On Friday, Defense Secretary Lloyd Austin addressed a viral TikTok video of an excited Marine saying that his “perpetrator,” who admitted misconduct, was able to remain on duty.
Driving the news: Austin called the video “deeply disturbing” and said he asked his staff to obtain more information and provide assistance to the Navy.
- In the video, the Marine tearfully says a commanding general had intervened to allow his alleged perpetrator to remain in the Corps, despite an “admission of guilt.”
- “This is exactly why” women in the military have committed suicide, adds the Marine.
- The video, posted on TikTok on Thursday, has gone viral on various social media platforms.
What are they saying: “We are aware of the video circulating on social media about one of our Marines, “said the Marine Corps in a statement Friday Friday.
- “This video specifically refers to an allegation of misconduct regarding the unlawful appropriation and distribution of personal information,” the Corps added.
- “The current administrative process for the separation of the accused mentioned in the video is ongoing. The Marine in the video is safe and has been given the opportunity to meet with high-level representatives under his command.”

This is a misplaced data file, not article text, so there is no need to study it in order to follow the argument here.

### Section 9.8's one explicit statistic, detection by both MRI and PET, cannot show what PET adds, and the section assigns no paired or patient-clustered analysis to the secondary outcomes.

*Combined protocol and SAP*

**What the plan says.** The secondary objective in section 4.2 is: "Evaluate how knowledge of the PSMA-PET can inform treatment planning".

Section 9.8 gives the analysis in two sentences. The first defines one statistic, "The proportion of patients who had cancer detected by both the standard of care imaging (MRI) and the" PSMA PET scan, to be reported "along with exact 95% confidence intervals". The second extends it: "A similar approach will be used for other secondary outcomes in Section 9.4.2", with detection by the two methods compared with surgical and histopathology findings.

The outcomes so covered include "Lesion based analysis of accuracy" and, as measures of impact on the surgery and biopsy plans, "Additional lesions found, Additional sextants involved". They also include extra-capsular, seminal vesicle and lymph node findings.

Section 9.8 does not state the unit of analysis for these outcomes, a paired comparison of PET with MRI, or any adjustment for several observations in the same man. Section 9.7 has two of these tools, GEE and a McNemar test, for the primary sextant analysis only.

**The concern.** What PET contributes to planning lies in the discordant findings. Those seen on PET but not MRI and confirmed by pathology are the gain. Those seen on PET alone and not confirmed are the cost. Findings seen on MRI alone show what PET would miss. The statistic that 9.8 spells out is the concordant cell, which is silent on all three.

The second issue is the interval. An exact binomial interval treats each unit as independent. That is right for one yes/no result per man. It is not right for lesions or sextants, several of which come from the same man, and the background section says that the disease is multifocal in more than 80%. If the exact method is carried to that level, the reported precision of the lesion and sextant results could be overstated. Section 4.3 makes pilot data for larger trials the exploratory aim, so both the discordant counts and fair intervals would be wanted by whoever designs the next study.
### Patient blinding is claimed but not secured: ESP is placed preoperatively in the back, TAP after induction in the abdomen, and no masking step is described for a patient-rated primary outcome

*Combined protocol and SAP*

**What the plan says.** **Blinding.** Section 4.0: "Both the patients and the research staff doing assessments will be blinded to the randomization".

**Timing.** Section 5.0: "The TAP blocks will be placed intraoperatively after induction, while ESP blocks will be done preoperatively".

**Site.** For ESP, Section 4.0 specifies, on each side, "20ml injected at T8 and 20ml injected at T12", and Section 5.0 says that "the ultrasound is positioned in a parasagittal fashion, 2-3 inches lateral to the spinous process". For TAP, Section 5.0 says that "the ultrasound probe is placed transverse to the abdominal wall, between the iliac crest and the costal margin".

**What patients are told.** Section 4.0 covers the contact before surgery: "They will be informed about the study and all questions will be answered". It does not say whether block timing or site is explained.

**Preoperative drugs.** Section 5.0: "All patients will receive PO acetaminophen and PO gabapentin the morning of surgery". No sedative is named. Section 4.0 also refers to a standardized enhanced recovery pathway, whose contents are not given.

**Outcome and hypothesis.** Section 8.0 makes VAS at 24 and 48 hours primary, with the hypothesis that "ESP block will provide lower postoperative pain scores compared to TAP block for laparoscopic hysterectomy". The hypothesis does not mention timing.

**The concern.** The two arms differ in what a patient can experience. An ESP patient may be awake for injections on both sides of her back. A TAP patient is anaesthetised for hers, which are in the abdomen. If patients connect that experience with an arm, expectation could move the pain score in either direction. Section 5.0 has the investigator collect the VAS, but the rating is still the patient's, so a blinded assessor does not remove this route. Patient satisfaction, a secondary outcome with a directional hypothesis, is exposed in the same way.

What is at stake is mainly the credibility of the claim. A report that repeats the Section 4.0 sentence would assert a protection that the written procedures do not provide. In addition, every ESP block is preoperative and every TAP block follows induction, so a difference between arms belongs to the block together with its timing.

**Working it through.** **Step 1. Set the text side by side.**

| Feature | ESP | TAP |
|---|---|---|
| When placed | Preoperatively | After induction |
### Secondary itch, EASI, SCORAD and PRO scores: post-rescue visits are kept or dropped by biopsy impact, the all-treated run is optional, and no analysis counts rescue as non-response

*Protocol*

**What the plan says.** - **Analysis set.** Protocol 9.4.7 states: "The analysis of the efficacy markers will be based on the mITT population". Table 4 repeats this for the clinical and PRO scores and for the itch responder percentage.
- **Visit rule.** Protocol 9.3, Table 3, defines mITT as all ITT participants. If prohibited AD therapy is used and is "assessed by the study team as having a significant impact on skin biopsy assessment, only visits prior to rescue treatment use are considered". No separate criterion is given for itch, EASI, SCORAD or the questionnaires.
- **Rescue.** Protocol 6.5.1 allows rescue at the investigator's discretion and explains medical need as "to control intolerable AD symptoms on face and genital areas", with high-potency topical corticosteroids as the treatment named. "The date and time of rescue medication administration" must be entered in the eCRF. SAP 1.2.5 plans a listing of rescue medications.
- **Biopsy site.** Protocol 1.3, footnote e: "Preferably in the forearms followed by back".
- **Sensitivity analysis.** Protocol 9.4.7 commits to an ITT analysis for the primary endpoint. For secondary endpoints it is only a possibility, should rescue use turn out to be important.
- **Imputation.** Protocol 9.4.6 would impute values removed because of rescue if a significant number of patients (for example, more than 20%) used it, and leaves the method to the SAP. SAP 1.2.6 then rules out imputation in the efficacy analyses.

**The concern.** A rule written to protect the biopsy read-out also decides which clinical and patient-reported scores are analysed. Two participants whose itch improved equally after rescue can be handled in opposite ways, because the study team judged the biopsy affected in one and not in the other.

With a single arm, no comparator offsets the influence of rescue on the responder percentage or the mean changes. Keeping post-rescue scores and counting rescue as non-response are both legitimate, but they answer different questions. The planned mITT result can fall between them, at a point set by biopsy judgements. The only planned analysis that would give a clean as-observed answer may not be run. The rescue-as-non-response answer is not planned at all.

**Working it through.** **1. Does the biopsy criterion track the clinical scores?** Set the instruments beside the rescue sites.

- “We take all allegations of prohibited conduct and activities very seriously to ensure that our people are fully supported by the appropriate resources specific to the nature of the incident.”
The panorama: In one of his first official acts as Pentagon chief, Austin directed senior military leaders to send him reports on sexual assault prevention programs so the department can assess which initiatives have been most effective.
- There were 7,825 reports of sexual assault involving service members as victims in 2019, up 3% from the previous year, according to the Department of Defense.
- While the military has been criticized for its handling of allegations of sexual misconduct for years, the issue gained renewed attention following the killing of Spc, 20. Vanessa Guillén, who told family and friends that she had been sexually harassed before disappearing from Fort Hood in April 2020.
- An independent review of the case found that “there was a permissive environment for sexual assault and sexual harassment at Fort Hood.”
Austin reiterated Friday that he takes the issue of sexual assault “very, very seriously.”
- “We’ve been working on this for a long time seriously, but we haven’t gotten it right,” Austin said. “And my commitment to my Soldiers, Sailors, Airmen, Marines and dependents is that we will do everything in our power to get it right.”
Go deeper: Austin orders evaluation of military sexual assault prevention programs